FEDERAL RESERVE BOARD EFFORTS TO CONTROL ACCESS
TO BUILDINGS AND OPEN MEETINGS
The Board of Governors of the Federal Reserve System may, consistent with its obligations under the Government in the Sunshine Act, place observers of an open meeting of the Board in a separate room to watch the meeting on closed-circuit television.
It is permissible under both the Sunshine Act and the Piracy Act for the Board to require disclosure of personal information and satisfaction of a security check as a condition of entering the Board's buildings for access to the separate room to observe an open meeting.
July 9, 2002
MEMORANDUM OPINION FOR THE
GENERAL COUNSEL FOR THE BOARD OF GOVERNORS OF THE FEDERAL RESERVE SYSTEM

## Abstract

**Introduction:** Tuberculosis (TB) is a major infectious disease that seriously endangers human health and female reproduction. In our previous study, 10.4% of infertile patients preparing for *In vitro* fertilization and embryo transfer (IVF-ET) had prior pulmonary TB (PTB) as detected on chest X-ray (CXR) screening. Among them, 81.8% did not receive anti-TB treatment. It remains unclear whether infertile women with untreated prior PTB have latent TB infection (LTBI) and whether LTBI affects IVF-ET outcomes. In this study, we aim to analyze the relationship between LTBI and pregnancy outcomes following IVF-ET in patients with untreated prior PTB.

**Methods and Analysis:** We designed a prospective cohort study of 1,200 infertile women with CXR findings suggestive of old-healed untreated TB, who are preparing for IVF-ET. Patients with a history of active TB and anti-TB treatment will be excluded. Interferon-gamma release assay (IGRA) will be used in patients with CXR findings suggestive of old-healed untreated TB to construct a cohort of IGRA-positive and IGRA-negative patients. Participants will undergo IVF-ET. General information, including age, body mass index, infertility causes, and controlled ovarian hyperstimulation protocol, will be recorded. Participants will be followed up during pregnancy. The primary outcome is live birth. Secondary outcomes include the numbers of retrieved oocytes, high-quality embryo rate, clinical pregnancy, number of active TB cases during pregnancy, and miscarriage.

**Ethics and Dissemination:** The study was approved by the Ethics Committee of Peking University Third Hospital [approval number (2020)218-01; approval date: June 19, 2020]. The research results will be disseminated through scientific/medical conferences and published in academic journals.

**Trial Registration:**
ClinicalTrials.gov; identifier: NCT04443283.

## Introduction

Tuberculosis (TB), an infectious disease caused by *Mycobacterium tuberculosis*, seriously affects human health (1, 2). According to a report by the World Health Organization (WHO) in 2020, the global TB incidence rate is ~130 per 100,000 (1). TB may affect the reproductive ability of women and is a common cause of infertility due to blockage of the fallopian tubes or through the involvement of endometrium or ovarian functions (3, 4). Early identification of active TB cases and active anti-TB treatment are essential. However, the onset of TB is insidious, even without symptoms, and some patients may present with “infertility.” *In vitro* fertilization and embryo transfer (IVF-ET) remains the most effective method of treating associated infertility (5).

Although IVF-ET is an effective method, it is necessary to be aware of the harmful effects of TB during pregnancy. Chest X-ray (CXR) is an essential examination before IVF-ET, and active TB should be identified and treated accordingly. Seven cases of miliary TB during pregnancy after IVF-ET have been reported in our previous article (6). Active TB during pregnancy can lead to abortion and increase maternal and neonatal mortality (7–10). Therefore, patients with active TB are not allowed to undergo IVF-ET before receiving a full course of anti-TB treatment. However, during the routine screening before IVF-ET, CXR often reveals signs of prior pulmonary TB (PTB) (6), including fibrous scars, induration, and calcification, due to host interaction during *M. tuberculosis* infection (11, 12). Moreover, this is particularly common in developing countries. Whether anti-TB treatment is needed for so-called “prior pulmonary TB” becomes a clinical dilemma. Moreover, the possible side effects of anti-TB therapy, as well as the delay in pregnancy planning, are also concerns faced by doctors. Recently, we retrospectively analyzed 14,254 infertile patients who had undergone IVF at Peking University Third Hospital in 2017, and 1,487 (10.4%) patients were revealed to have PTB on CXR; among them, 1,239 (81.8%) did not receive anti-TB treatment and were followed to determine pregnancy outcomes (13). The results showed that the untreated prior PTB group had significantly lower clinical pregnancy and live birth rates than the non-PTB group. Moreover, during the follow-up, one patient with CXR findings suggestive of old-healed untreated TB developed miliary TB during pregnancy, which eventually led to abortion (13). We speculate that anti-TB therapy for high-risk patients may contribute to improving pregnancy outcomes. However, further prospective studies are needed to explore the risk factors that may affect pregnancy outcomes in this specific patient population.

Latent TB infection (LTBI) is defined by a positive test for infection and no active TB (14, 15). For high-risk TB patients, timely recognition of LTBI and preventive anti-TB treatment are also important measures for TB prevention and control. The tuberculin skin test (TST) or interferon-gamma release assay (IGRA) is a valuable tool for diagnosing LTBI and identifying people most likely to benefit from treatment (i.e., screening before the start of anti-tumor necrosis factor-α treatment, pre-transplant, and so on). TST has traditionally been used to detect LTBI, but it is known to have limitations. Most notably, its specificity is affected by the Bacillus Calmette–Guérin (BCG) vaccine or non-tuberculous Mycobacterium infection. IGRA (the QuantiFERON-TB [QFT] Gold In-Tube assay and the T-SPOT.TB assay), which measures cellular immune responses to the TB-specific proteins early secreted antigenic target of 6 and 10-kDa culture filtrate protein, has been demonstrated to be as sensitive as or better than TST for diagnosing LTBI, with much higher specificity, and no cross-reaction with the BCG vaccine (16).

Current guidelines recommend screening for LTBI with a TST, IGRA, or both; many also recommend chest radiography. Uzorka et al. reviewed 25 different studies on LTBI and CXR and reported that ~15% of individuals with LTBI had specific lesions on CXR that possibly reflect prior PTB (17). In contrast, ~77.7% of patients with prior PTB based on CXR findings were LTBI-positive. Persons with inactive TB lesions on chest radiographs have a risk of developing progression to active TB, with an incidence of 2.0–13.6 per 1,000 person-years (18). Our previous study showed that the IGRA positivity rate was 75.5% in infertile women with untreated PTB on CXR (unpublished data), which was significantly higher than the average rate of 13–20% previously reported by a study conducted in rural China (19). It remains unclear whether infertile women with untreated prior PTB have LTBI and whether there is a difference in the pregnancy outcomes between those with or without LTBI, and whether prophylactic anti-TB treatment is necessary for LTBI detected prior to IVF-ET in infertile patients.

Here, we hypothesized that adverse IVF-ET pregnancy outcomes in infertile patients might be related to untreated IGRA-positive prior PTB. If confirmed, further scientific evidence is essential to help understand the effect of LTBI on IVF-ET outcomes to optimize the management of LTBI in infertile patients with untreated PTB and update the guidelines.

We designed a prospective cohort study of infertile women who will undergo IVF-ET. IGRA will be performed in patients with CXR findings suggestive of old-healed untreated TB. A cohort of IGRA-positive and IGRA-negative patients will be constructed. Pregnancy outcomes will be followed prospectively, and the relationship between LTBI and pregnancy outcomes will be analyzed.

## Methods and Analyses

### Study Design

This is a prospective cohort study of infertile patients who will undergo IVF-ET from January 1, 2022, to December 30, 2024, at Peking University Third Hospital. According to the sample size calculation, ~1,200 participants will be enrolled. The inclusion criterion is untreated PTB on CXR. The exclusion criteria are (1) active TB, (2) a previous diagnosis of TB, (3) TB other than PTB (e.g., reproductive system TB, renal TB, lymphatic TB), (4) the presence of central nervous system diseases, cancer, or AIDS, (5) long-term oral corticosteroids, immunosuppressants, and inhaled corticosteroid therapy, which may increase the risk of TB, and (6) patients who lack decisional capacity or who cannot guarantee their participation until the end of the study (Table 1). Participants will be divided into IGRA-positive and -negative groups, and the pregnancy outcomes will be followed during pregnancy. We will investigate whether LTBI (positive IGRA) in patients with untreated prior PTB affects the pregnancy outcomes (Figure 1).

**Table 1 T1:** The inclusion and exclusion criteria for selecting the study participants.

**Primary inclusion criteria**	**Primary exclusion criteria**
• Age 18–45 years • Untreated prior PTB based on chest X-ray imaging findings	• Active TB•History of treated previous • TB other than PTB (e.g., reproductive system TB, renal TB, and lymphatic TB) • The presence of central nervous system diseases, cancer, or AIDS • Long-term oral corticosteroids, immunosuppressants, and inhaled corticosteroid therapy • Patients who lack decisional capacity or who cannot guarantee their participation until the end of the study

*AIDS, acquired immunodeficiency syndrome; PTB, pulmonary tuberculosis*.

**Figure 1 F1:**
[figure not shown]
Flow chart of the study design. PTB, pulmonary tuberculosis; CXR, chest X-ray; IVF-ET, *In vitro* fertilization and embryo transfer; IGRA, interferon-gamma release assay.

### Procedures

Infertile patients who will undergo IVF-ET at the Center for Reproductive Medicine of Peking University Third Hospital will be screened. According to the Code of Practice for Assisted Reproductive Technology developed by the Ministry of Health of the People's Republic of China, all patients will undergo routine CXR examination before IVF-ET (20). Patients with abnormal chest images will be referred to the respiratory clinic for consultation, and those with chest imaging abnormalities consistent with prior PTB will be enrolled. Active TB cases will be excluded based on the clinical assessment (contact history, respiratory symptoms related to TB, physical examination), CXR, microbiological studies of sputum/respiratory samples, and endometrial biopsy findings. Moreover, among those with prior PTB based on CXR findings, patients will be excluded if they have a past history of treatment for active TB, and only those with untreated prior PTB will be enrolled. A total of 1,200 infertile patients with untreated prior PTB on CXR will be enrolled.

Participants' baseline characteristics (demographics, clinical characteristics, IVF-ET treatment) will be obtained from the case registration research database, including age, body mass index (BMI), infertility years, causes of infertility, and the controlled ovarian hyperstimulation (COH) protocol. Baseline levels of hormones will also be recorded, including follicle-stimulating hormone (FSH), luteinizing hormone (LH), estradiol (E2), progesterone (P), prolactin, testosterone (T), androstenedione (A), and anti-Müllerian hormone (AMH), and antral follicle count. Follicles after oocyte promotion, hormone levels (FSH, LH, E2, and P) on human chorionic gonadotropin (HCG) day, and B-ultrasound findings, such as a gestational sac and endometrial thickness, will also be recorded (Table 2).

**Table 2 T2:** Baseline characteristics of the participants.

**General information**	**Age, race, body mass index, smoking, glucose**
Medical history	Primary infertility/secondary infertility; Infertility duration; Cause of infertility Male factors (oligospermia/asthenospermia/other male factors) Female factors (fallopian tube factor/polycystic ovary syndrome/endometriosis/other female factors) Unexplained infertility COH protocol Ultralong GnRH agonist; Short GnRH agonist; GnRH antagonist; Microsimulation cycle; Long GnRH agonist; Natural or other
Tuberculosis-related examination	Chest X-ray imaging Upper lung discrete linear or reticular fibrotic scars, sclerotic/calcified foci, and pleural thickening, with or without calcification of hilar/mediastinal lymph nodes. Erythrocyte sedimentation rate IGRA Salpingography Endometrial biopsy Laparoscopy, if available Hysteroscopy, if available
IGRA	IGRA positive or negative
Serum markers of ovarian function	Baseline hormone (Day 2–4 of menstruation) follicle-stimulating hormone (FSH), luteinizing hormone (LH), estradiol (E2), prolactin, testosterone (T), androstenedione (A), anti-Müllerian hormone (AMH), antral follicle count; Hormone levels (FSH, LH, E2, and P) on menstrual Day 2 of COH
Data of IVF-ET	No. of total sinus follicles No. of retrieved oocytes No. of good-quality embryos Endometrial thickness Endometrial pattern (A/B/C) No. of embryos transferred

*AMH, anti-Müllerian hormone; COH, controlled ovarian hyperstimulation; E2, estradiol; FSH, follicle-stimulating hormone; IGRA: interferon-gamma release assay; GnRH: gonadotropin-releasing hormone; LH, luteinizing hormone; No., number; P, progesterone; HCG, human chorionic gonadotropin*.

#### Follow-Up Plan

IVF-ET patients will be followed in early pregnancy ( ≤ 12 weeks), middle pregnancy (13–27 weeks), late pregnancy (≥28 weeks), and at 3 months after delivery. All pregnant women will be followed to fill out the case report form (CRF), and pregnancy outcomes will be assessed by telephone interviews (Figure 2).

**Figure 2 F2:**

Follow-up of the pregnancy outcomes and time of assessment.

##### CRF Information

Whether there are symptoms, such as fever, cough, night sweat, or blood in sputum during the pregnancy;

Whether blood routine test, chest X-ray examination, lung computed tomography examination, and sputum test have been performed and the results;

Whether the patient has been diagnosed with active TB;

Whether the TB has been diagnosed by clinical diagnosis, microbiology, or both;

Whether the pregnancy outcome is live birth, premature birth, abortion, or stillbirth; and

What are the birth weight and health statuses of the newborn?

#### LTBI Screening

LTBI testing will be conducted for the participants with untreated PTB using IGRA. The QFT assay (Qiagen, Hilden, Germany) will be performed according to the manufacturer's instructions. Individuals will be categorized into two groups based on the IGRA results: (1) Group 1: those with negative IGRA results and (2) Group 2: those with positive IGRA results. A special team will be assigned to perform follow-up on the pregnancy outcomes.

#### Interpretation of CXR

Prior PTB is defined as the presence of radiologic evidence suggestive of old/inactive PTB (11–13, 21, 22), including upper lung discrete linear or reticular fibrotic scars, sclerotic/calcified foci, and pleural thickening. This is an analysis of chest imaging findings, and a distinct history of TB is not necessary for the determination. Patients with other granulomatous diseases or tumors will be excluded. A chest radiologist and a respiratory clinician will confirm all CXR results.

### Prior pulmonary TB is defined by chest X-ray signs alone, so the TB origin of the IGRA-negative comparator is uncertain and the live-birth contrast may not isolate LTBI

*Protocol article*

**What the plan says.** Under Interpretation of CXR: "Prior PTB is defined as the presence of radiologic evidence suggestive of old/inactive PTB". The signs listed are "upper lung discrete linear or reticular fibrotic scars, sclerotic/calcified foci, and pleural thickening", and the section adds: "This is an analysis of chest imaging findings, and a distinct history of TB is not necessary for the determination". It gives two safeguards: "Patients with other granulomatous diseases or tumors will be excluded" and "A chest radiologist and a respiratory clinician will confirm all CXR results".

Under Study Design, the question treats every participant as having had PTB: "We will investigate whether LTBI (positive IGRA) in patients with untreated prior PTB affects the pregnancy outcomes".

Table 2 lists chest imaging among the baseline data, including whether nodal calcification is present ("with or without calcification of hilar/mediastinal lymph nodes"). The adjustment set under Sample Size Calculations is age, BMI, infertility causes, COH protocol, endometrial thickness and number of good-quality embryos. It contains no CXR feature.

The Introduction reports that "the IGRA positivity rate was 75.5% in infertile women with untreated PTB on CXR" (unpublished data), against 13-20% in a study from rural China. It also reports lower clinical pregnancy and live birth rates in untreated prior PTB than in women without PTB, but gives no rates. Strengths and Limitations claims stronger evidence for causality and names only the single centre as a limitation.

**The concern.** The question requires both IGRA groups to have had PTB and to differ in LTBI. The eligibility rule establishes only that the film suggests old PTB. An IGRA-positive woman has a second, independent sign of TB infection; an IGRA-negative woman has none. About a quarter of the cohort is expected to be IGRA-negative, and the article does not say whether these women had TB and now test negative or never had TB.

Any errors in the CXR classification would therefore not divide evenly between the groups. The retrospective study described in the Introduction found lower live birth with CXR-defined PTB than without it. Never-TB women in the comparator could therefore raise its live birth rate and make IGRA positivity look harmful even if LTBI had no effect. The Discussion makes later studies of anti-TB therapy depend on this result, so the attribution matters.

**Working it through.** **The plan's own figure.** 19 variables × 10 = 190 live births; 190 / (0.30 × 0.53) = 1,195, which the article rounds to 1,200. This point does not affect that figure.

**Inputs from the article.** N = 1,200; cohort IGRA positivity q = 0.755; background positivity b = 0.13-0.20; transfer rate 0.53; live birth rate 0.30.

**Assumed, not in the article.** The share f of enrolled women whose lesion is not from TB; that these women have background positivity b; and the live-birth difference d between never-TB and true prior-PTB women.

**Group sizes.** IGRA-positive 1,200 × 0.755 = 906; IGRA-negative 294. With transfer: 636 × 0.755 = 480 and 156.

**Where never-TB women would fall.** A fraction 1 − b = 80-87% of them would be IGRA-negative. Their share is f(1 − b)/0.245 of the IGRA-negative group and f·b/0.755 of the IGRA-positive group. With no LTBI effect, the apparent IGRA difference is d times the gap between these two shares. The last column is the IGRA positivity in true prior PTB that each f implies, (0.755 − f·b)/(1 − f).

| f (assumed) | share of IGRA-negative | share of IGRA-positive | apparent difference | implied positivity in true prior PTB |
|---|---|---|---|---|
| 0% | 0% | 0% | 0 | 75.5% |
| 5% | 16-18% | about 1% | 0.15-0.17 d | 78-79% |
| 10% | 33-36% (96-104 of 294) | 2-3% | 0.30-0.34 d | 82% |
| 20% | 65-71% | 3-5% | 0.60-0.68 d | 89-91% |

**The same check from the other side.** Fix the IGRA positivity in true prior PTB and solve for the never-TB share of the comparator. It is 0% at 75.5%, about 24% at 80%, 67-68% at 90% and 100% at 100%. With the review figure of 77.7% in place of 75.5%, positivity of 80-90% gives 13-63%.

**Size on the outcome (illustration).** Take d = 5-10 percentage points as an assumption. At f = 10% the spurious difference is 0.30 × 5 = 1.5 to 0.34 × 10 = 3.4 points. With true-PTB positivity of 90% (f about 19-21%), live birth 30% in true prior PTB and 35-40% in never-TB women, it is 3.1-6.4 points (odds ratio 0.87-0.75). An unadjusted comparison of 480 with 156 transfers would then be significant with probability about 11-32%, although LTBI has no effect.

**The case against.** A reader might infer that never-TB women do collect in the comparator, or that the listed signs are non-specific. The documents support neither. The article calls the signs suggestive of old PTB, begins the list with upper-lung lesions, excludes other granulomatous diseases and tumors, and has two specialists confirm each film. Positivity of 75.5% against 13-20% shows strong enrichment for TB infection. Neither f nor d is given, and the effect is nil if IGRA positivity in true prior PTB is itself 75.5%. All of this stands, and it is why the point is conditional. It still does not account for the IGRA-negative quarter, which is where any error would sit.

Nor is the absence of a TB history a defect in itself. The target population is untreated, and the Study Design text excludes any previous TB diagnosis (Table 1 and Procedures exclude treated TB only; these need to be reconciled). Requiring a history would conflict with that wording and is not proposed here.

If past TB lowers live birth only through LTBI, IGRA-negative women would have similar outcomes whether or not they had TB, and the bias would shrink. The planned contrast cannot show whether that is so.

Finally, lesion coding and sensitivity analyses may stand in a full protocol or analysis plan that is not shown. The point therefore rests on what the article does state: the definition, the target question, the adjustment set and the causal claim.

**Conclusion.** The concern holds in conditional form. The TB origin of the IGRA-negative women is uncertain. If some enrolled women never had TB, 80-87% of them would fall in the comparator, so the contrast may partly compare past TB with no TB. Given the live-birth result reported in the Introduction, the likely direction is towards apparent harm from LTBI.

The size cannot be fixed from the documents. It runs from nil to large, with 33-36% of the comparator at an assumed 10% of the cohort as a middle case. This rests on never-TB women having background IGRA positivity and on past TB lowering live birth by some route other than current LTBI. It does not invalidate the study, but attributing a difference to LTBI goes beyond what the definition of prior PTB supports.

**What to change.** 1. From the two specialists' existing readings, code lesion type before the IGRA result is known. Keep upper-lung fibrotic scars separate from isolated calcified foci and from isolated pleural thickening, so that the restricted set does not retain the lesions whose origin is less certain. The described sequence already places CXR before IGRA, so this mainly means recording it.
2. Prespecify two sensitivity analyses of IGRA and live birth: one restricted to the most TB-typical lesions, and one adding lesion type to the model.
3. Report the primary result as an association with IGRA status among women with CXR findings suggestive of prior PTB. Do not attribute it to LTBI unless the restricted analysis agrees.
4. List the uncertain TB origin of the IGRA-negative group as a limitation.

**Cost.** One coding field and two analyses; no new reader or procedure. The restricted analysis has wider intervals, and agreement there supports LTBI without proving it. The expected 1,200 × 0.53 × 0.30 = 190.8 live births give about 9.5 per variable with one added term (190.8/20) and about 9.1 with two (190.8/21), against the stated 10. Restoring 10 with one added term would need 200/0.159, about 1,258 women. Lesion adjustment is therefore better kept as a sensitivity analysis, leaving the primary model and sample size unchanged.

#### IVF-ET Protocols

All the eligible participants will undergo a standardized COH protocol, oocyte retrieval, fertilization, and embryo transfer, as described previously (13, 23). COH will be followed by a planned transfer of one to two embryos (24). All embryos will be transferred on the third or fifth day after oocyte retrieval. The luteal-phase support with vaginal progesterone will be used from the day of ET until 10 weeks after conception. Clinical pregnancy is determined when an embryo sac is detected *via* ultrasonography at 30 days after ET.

This memorandum responds to your request for our opinion regarding the permissibility, under the Government in the Sunshine Act ("Sunshine Act") and the Privacy Act, of certain actions that might be taken by the Board of Governors of the Federal Reserve System ("Board"). (1)You have asked two questions: First, may the Board place all members of the public who wish to observe an open meeting of the Board in a room that is physically separate from the meeting room, where they can observe and listen to the meeting by closed-circuit television? Second, may the Board screen all members of the public seeking entrance to a Board building to observe an open meeting of the Board, by obtaining personal information and conducting a security check, and refuse admission to those who either refuse to give the information or fail the security check? We conclude that it would be permissible under both the Sunshine Act and the Privacy Act for the Board to engage in these actions.